As we learned on yesterday’s daf (=page), many of the meal-offerings that are brought include a portion that is given to the kohanim in the Temple to eat.
In Sefer Vayikra (7:9), the Torah teaches that it is the kohen who offers the minhah who is given the opportunity to eat it. In the following passage (Vayikra 7:10) it appears that all of the kohanim share equally in the meal-offerings. The baraitathat appears on today’s daf explains that the share belonging to the kohanim is divided amongst all of the kohanim and cannot be traded between them. That is to say, a kohen cannot exchange his share in a korban minhah for a share in an animal sacrifice of equal value. The baraita continues and derives from different words in the pasuk (=verse) that neither can it be traded for a different minhah portion, nor for a sacrifice from a fowl, nor can a sacrifice from fowl be traded for an animal sacrifice, and so on.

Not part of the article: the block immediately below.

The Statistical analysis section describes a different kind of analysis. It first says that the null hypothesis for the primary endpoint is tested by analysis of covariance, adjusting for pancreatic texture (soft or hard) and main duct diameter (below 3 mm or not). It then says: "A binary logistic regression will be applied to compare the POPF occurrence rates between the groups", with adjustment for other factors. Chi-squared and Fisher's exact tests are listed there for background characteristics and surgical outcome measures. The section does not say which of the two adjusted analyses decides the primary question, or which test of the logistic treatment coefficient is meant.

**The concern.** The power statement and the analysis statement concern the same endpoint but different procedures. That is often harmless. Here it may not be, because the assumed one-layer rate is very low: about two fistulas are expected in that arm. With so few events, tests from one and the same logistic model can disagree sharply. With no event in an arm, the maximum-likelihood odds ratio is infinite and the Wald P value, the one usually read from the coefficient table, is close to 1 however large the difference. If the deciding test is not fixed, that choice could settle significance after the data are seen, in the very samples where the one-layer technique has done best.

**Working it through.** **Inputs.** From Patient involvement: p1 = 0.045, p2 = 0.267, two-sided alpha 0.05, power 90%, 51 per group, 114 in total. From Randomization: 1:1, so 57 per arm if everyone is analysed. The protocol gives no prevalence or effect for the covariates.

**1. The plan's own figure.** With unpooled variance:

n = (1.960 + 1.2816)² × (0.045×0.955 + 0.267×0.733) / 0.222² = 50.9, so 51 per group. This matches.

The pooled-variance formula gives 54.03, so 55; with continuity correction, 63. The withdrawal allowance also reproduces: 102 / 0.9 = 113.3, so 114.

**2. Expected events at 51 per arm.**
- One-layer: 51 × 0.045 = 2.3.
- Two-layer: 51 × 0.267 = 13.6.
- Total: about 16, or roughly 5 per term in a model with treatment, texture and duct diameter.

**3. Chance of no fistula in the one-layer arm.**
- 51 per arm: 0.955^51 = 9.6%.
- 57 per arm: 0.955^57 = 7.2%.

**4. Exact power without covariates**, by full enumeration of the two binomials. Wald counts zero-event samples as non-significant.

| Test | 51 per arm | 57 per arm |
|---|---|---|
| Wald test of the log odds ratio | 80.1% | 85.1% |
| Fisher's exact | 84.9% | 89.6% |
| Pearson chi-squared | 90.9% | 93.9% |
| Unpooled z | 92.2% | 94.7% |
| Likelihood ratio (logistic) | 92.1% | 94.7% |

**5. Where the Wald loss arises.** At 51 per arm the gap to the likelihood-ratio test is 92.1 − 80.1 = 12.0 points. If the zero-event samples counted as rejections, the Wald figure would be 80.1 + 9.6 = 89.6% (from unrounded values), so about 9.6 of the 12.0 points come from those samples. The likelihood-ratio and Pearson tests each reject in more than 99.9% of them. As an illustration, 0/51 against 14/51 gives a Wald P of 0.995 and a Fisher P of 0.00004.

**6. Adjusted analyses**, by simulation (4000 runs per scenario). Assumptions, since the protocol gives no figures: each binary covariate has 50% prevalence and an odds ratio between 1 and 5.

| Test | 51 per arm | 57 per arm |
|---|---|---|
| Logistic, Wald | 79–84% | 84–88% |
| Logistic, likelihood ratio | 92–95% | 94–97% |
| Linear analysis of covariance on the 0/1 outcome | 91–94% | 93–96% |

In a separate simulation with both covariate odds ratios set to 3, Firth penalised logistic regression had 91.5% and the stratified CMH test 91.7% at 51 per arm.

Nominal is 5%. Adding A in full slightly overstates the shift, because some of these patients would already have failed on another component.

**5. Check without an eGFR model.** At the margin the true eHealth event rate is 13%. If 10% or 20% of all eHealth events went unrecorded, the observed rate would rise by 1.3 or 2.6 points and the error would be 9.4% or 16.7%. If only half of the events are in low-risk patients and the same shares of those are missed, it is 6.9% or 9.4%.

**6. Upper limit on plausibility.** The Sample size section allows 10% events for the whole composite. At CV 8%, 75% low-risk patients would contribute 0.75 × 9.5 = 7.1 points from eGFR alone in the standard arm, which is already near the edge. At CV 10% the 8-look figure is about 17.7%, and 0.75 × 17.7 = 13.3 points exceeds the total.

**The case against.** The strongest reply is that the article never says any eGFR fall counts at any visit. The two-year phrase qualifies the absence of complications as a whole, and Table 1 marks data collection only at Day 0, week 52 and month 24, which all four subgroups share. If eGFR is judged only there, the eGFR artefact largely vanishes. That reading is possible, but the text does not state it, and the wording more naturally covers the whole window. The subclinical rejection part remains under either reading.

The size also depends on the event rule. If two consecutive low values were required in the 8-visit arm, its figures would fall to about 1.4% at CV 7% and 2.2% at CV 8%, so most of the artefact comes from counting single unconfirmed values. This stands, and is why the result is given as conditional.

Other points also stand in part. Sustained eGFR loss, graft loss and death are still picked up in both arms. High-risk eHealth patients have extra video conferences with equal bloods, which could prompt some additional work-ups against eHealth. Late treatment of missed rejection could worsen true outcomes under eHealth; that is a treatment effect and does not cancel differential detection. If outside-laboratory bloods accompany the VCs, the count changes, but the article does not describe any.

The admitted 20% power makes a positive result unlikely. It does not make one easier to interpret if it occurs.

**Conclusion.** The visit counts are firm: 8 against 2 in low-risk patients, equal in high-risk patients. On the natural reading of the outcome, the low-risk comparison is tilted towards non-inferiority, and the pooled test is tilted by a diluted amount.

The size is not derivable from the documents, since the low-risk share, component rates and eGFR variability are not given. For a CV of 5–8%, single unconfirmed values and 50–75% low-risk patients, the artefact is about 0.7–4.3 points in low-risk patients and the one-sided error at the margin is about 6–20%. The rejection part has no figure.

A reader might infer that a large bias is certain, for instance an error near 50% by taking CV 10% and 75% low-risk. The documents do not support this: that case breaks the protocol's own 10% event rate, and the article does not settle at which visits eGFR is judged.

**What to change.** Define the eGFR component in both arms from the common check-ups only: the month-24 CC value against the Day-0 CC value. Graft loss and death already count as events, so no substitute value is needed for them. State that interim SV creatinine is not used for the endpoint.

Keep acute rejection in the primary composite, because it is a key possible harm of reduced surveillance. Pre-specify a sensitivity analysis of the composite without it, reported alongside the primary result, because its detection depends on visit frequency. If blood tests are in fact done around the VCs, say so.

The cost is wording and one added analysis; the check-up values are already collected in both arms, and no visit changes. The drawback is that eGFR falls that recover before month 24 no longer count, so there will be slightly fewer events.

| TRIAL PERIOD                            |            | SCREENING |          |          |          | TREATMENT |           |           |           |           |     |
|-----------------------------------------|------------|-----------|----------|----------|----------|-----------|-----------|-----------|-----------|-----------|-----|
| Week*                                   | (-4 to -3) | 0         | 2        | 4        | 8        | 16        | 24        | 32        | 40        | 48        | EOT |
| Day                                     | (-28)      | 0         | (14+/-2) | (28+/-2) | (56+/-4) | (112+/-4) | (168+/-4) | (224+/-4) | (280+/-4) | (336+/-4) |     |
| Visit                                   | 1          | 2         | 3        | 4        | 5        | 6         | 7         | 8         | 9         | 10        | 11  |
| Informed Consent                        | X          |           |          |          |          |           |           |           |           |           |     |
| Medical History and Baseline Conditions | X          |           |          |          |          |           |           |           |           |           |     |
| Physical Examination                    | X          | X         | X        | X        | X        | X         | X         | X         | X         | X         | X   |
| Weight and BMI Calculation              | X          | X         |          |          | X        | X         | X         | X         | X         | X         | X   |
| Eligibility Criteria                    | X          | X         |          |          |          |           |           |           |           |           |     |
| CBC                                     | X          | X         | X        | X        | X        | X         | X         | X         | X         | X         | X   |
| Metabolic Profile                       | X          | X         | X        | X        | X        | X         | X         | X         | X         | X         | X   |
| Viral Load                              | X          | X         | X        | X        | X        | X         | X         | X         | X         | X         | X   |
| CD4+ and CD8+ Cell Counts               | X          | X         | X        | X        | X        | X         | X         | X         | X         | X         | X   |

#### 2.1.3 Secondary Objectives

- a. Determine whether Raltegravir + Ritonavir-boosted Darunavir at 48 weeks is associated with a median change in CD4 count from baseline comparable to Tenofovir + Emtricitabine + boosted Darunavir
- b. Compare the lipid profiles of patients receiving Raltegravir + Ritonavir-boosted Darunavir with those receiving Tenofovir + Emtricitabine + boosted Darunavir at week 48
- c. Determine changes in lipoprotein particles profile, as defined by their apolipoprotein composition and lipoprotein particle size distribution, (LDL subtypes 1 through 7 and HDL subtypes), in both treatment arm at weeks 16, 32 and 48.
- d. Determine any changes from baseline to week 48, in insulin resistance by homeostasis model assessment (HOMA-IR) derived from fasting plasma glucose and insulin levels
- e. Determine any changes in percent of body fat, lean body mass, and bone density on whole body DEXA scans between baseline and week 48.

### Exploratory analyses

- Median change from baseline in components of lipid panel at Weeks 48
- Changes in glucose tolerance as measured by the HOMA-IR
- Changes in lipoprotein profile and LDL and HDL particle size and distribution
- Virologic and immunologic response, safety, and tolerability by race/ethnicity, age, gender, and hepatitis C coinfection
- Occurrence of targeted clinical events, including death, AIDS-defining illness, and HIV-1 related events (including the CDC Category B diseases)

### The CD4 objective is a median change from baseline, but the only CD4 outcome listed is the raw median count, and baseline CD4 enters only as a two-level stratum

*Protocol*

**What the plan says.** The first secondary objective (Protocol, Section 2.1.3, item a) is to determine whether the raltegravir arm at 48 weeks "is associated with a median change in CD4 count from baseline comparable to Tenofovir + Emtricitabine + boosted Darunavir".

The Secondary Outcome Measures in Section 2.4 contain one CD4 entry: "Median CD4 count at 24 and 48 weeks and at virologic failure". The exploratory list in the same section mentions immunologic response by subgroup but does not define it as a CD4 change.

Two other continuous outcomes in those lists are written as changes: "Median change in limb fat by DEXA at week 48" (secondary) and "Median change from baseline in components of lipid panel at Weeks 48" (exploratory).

Rashi explains that the situation described in the baraita is where one kohen offers to make such a trade with a fellow kohen. Later commentaries discuss the reason for this prohibition – is it because this appears to be a business transaction and it belittles the holiness of the sacrifices, or is it because the kohanim do not actually own the portions of the sacrifices, since they are effectively “eating from the Heavenly table.”
One of the questions raised by the later commentaries is why the baraita needs to find a separate source in the pasuk to prohibit each exchange of offerings. Once we determine that such exchanges are forbidden, it would seem logical that the prohibition applies to all sacrifices. The Hazon Ish explains that since the division of the offerings is based on an agreement among the kohanim, we might have thought that similar sacrifices might possibly be interchangeable, assuming that the two kohanim agreed to the switch. The baraita is emphasizing that such exchanges are forbidden under all circumstances.